The Yagnas or the Homas.  No Hindu marriage or housewarming or whatever is complete without this great Hindu religious ritual in which fire plays a major role.  The holy fire I mean.  In our wedding muhurat, the couples have to walk around the holy fire ‘Agni’ for  7 times that will be alight for hours as sanskrit mantras are chanted in chorus by priests …. and for most of our ceremonies like death anniversaries, birthdays for children etc, again the homa fires in the homagunda will be lit for hours raising a big smoke… into which we pour everything from ghee (clarified butter), dried twigs, Nava Dhania (the nine food grains like rice, dal, mustard seeds, cumin seeds etc), flowers, fruits, even silk clothes, coins (gold if you can afford)….  because we believe giving the holy fire these things means our offerings will reach the Gods directly though the Agni medium which is one of the purest, and one of the 5 major natural elements of Earth (the other four being the air, the earth, the water, the sky)

Not denying i have participated in homams in my own family, but even the staunchest believer in me keeps questioning always why should so much be put to wastage by our religious practices.  Isn’t there a different way?  Can’t our Gods hear our prayers by any other means?  Should our Gods have to be essentially bribed this way?!

One of our greatest temple rituals is ‘Abhishegam.’  This means bathing our ‘Murthis’ (idol or vigrahas) with water, curds, honey, milk, panchaamirtham (made out 5 fruits), etc after application of oil to the dieties.  Imagine this done to all Hindu deities through out India in thousands and thousands of temples.  After the ‘abhishek’ or’abhishegam’ is complete, we decorate our deities with floral garlands, silk clothes and gold and diamond jewelery.  An ‘ARCHANA‘ follows which means invoking the Lord’s name or his Missus’ names 108 times or so with floral tributes.  While i until today revel at the sight of my Mother Goddess and Her Consort Shiva  (and other gods and goddesses as the case may be) in their finest adornments in our temples, i can’t help wondering all that which go waste in the name of these rituals…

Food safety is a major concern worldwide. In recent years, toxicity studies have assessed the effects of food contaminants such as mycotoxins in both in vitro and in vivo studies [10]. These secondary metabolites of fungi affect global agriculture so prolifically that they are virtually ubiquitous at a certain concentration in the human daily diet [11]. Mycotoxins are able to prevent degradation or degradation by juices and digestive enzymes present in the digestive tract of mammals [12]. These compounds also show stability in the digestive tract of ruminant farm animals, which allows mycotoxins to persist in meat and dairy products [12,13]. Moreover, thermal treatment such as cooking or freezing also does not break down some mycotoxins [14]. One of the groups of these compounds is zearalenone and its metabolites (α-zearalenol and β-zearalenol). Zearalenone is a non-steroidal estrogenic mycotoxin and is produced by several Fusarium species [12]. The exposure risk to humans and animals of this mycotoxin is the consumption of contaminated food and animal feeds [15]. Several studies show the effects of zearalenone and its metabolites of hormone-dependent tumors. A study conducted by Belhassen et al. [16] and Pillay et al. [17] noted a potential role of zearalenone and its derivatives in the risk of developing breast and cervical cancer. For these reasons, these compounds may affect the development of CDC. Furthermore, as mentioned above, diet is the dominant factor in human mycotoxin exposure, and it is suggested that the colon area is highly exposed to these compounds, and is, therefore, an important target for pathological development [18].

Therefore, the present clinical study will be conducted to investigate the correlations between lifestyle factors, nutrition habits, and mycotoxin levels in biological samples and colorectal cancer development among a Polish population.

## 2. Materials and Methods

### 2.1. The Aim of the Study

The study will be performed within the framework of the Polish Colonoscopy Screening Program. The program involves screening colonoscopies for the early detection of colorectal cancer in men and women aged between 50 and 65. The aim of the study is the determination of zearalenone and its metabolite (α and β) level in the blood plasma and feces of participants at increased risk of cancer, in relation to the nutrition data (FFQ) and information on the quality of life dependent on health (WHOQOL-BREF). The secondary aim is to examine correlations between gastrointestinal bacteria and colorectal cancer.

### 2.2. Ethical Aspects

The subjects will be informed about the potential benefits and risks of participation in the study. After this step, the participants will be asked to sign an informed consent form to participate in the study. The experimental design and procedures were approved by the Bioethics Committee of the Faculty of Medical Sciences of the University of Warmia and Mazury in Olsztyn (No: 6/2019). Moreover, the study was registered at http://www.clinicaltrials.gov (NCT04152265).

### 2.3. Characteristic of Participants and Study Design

Fortunately, a hindu mind is trained in a way never to get carried over by superficial adornments of our deities that despite all the finery glittering in temples, we are still able to focus on the Supreme – for in the bright ‘thejus’ face of the Lord and/or His Missus, we see infinite contentment, happiness, well being, prosperity, wisdom, health, all goodness of the world.   So that’s one thing that eludes me completely…. that despite my skeptical views on temple rituals, i am unable to draw myself away from all this, that i am drawn like a bee to the nector when the abhishegam and archana are complete and when its moment for the ultimate ‘DARSHAN.’  

I have stood in hour long queues for ‘darshans’  so who am I kidding.  Yet i wonder, is this the way it is supposed to be, like whether we have reduced it all to one over-powering physical ‘darshan’ – a view of the reigning deity in all His/Her grandeur….